Some investors, encouraged by the growing interest of major consumer brands, anticipate that larger funding rounds eventually will be met by similarly significant exit values. In 2018, corporate acquisitions in Canada averaged $115.3 million per purchase, an increase of 5.5 times year-over-year. Likewise, the rapid expansion of the recreational market in the US buoyed transaction sizes in 2018, with the average M&A deal climbing by 85% to $21.9 million.
But that dynamic may not materialize at scale. The US has already posted record levels of VC-backed exit activity so far this year. In aggregate, these transactions surpassed the $2 billion barrier for the first time. Records aside, that's not an impressive statistic compared to other venture-heavy sectors, which routinely see single exits valued higher than the entire cannabis industry put together.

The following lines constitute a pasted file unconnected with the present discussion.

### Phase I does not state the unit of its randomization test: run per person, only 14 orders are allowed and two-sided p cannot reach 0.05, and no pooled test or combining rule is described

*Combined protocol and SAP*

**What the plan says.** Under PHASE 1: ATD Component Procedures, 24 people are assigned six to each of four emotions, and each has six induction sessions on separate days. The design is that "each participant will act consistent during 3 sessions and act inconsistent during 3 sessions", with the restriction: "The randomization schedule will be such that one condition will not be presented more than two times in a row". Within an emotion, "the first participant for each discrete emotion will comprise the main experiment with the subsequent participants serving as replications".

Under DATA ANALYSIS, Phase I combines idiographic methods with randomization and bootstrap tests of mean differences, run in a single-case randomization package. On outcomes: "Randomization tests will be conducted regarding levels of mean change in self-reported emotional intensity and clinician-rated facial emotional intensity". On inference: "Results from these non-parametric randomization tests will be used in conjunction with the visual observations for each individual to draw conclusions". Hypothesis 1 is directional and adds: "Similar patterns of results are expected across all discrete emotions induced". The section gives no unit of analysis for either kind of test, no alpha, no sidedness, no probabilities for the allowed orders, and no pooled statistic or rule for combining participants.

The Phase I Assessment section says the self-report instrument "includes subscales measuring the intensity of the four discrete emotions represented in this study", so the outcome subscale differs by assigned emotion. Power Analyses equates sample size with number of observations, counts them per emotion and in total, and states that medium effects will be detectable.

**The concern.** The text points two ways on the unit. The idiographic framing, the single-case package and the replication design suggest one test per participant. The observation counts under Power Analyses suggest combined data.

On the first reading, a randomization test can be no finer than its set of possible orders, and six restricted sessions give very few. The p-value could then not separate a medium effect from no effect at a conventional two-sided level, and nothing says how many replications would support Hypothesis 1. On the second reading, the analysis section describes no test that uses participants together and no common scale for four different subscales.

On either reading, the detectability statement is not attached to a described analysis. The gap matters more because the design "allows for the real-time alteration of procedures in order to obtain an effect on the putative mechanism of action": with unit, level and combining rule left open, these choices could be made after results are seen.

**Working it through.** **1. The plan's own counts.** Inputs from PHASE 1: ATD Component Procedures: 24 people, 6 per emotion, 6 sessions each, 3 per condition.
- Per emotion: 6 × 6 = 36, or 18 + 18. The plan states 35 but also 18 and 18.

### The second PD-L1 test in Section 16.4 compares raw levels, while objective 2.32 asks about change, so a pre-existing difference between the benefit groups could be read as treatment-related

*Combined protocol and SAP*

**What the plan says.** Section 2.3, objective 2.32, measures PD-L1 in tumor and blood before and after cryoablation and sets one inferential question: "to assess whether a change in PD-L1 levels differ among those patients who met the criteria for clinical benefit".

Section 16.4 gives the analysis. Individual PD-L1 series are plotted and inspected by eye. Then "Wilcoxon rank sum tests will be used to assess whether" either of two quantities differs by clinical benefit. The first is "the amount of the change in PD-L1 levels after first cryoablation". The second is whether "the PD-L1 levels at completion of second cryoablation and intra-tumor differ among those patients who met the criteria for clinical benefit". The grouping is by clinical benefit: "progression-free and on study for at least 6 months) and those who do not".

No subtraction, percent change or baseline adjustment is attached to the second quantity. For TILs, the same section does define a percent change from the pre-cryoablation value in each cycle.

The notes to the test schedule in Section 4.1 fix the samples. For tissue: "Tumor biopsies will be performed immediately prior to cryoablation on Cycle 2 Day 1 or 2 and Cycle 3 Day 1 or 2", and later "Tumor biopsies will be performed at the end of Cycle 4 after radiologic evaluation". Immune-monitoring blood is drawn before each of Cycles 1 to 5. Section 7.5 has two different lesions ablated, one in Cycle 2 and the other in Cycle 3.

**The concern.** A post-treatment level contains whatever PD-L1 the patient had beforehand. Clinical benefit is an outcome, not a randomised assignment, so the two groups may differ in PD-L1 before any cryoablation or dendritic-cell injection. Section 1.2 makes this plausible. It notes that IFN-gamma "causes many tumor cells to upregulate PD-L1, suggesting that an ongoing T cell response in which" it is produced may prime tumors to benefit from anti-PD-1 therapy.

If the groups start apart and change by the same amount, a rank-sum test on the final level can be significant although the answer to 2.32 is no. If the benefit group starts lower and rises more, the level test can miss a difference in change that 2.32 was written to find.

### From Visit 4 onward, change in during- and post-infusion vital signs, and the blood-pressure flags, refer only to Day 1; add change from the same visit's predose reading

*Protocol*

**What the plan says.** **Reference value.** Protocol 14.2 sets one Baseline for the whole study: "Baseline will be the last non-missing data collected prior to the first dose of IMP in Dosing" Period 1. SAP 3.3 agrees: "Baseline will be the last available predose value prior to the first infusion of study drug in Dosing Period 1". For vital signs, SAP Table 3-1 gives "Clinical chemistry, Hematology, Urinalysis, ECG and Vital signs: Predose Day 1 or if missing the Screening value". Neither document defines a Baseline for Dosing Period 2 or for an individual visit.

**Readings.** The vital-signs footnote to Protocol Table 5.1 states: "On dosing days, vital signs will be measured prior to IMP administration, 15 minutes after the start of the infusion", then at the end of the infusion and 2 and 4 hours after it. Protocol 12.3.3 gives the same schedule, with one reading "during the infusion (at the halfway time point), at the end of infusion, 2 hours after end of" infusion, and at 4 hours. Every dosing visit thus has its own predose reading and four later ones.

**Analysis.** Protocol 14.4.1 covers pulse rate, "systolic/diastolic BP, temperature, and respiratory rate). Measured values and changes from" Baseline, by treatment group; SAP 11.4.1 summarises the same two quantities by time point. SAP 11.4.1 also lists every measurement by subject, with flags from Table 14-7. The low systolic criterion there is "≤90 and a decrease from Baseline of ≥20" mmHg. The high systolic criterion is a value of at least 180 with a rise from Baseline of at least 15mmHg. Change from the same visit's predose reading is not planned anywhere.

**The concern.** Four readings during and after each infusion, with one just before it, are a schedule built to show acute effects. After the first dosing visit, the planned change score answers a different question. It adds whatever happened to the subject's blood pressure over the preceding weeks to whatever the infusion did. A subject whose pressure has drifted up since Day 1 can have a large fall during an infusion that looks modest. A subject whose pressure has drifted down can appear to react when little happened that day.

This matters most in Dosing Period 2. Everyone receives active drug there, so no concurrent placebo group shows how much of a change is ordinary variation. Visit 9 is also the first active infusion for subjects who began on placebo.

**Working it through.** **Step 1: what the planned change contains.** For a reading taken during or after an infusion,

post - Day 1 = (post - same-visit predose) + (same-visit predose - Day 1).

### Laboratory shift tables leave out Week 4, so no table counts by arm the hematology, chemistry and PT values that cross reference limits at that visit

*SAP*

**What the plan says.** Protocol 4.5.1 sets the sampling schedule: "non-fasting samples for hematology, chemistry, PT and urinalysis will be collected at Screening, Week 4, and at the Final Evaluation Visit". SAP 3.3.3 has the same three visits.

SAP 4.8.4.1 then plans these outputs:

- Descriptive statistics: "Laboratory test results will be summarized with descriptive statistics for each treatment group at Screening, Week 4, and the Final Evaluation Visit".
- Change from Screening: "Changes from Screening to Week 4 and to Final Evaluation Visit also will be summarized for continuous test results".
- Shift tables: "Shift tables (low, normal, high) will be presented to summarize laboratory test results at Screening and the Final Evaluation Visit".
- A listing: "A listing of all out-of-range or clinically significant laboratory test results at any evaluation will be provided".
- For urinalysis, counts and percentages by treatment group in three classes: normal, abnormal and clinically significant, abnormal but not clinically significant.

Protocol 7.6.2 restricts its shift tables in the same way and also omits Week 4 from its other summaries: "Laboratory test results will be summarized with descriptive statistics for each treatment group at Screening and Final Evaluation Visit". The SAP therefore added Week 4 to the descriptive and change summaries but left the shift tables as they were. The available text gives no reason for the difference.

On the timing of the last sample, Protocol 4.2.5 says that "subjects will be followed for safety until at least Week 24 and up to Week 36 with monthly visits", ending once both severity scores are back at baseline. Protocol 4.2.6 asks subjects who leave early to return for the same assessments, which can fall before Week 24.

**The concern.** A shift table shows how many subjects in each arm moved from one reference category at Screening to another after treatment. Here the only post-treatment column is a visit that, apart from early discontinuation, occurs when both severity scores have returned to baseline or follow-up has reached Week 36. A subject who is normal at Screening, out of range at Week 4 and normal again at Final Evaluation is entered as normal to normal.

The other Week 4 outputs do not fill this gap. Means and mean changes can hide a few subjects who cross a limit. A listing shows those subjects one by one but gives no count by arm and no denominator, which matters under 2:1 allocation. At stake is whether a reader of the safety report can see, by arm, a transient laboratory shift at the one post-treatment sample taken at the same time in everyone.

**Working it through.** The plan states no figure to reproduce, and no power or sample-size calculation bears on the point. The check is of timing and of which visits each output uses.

There's a disconnect, then, between industry excitement and exit numbers, which won't shoot through the roof without federal legalization. Today's disconnect between hype and reality may be here for a while. As things stand, US companies have an opportunity to capture a larger geographic footprint as more markets emerge and multistate operators position themselves to serve a much larger consumer base. The question, however, isn't how big the market opportunity will be—it's whether today's cannabis companies will be able to take advantage of it.
PitchBook is a Morningstar company.
Featured image by Conor Hamill/PitchBook